Recondite Peak is located on the eastern boundary of Banff National Park. The eastern slopes of Banff National Park are the last refuge of true wilderness within the park. This mountain is more about scenic views, wild animal encounters, or hopefully only viewing, and long approaches then quality climbing or classic mountaineering.
Recondite Peak is the lowest on the list of Canadian Rockies 11,000 footers; 54 th on the generally accepted list of 54 summits. The summit is just over the magic 11,000 ft. mark at 3356 metres (11,010 ft.).
Officially named in 1927, Recondite is defined as little known or obscure. This mountain is hidden away and more difficult to access than other mountains. First ascended in 1927 by Howard Palmer, guided by Ernest Feuz.
Banff National Park is Canada's first national park and the world's third. Banff National Park is the second largest of Canada's Rocky Mountain Parks and part of a UNESCO World Heritage Site. This spectacular park protects 6,641 square kilometres (2,564 square miles) of broad valleys, rugged mountains, glaciers, forests and alpine environments. There are more than 1,500 kilometres (930 miles) of hiking trails within Banff and 22 of the 54 11,000’ers.
Banff National Park is located in the province of Alberta in the Canadian Rocky Mountains. It is situated 128 km (80 miles) west of Calgary, Alberta. Vehicle access is by Trans Canada Highway (Highway #1) from Calgary.
The standard approach for Recondite Peak is very, very long with about half the distance without a real trail, often in wet soil or running water. Follow the Icefields Parkway (93 North) 33 km north of the Lake Louise Junction to Helen Lake trail head.
Join the hordes hiking to Helen Lake (6 km), then on the diminishing trail to Dolomite Pass (9 km), descend the pass to the north. A faint and rough trail follows the left side (west) of Dolomite Creek and after a few creek crossings, you enter the flats north of Isabella Lake; from here now the wilderness takes over.
Happy to finally see Isabella Lake
The trail appears, and disappears repeatedly along the west creek bed, I suspect long washed out, and the horses (probably the most common animal on the trail) don’t mind walking in water for kms.
After about 25 km from the trail head you reach the idyllic Isabella Lake warden cabin. Another classic Banff backcountry beauty hewn out of local wood.
About 4 km north of the cabin cross Dolomite Creek, follow right bank of creek then cross the Siffleur River. Head north towards a sizeable valley, follow the Siffleur’s south-east branch, if you still have energy plod another 6 km where views of Recondite begin to open up. Camp lower (as we did NTS UTM grid reference 460400) or push on to an upper campsite at NTS UTM 465400; about 40 km from highway.
A permit or fee is not required to climb in Banff National Park. A voluntary safety registration system is available for climbers in the rocky mountain national parks. It is necessary to register in person at the park information centres or warden offices during business hours. On completion of the excursion, the party must notify the park by telephone or by returning the registration form.
The summit and eastern side of Recondite Peak is within Banff National Park. Up to date information about climbing and mountaineering in the rocky mountain national parks available at:
CNP Mountain Safety
Camping and Bivouacs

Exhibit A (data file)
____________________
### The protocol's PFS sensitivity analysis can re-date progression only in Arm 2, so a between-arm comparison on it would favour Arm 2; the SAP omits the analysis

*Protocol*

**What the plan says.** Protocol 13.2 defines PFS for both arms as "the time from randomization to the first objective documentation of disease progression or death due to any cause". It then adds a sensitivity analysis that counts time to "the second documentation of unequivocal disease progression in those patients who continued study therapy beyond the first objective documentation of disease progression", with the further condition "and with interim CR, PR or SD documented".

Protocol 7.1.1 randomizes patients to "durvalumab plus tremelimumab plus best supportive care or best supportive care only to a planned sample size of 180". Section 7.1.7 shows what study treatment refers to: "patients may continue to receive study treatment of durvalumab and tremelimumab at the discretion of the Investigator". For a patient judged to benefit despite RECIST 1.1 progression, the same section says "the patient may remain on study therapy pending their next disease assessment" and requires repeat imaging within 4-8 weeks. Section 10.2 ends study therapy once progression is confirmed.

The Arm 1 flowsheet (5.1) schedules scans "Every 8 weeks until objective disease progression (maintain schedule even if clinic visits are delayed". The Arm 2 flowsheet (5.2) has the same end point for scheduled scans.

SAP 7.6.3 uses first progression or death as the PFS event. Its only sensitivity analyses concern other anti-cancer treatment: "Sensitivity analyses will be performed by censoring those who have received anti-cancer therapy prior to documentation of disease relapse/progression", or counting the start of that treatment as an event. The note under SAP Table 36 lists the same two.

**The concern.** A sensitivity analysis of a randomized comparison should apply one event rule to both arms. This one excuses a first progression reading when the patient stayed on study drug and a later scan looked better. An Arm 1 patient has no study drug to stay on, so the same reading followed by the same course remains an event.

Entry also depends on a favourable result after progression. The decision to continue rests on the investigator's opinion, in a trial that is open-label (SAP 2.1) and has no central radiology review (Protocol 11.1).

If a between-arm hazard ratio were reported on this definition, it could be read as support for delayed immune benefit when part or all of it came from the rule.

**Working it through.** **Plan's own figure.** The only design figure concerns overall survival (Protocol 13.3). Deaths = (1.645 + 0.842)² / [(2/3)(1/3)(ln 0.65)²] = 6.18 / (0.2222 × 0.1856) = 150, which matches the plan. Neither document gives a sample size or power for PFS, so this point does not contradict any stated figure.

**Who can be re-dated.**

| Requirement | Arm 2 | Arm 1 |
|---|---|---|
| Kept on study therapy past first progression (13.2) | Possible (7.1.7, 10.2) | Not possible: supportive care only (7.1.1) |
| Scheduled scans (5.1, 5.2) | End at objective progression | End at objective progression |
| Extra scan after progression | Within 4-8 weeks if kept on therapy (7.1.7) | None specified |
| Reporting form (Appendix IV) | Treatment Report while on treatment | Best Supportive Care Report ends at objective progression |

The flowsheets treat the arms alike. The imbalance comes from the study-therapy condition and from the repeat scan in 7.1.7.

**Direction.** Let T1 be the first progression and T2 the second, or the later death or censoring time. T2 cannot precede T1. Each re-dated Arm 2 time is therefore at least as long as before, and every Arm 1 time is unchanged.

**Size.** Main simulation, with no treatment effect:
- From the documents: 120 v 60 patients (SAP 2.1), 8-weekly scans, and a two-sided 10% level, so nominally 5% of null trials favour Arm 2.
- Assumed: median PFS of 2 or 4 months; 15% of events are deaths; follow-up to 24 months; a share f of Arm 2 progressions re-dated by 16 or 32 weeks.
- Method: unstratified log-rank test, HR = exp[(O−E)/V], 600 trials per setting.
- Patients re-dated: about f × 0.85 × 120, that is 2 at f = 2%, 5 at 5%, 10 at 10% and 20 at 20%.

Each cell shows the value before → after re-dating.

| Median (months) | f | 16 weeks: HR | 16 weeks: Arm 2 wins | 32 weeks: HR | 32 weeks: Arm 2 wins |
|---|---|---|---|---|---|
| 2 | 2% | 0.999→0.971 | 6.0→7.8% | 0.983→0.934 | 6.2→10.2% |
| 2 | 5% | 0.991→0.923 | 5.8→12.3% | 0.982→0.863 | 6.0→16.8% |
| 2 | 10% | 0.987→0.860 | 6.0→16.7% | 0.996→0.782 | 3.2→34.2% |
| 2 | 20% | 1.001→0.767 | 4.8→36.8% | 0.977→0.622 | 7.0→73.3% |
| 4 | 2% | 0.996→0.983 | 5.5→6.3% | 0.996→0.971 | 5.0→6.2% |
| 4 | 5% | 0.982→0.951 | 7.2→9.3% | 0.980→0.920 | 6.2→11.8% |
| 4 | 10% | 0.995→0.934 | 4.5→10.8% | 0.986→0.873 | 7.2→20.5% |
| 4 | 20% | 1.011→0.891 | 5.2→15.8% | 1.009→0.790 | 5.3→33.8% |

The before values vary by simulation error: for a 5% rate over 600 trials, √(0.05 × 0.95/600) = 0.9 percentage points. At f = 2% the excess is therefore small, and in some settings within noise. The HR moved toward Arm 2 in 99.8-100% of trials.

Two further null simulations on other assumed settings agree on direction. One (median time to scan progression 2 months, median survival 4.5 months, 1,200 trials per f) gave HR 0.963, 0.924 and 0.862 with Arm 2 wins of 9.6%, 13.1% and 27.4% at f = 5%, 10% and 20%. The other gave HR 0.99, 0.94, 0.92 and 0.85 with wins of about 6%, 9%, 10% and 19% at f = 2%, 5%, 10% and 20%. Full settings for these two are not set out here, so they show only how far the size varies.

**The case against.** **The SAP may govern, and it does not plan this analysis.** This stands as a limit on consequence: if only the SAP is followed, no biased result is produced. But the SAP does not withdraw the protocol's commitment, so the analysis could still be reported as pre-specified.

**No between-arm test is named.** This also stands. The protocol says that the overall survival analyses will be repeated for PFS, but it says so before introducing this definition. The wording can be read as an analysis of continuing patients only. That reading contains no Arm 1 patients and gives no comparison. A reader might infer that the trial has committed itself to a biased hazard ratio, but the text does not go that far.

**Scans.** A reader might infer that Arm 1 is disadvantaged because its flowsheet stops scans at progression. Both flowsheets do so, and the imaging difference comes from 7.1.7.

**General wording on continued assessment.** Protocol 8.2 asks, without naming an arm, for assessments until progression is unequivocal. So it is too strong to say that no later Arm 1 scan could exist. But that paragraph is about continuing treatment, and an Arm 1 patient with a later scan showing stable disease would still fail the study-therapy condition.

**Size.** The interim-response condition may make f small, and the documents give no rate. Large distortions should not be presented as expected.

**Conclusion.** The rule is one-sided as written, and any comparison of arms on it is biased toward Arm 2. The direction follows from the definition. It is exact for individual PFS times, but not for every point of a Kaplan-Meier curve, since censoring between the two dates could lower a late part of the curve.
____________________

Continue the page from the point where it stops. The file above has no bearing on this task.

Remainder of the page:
Climbers are permitted to bivouac on long routes or otherwise where necessary to safely complete a climb. Some restrictions apply. A backcountry use permit is required, contact any Banff National Park visitor centre, where you may obtain the permit.
Lower camp at NTS UTM grid reference 460400 or the regular upper campsite at NTS UTM 465400 bivy sites are located outside of Banff National Park and random camping is allowed, but there are no facilities or designated camp sites. Be aware of wildlife and practice “Leave No Trace” ethics.
When to Climb
Typical Canadian Rockies situation with July and August providing the best conditions for high elevation climbing. Often September and October have stable and dry weather, but conditions can change dramatically. Fall climbing does provide colder temperatures for snow climbing, but with less snow for climbing and bridging of crevasses.
Only one route was been forged up this remote peak. Other route potential is likely, but if you have the time to find them, best of luck.
- South-West Ridge, Alpine II
First ascended in 1927 by Howard Palmer, guided by Ernest Feuz. From the bivy site, head to the base of the South West ridge. Scree hiking gains elevation quickly. Near 2500m (8200 ft.) interesting limestone karst pavement presents some enjoyable solid ground.
Soon the false summit is within view, but some moderate and loose scrambling leads to a steep drop off. A steep gully leads to down to the South Face. Regain the ridge and continue to the false summit.
False Summit in foreground
The crux of the route is now very apparent. A deep and steep notch blocks access to the summit block. Plenty of natural rock horns allow an easy anchor setup for a rappel to the base of the notch. About a 12 metre rappel reaches the base. Leave rope in place for an easy top rope ascent.
False Summit from Main Summit
Very, very loose and steep ascent to left reaches the summit. Descend the same way.
Final scramble to summit - loose and exposed, and very snowy and wet for us
The rope left in place allows a quick ascent of the loose and steep 5.3, 12m pitch back to the top of the false summit. Continue back down South-West Ridge to bivy.
Bill Corbett’s book, The 11,000ers of the Canadian Rockies, provides a comprehensive climber’s guide and history to the 54 11,000-foot peaks in the Canadian Rockies.
11,000ers of the Canadian Rockies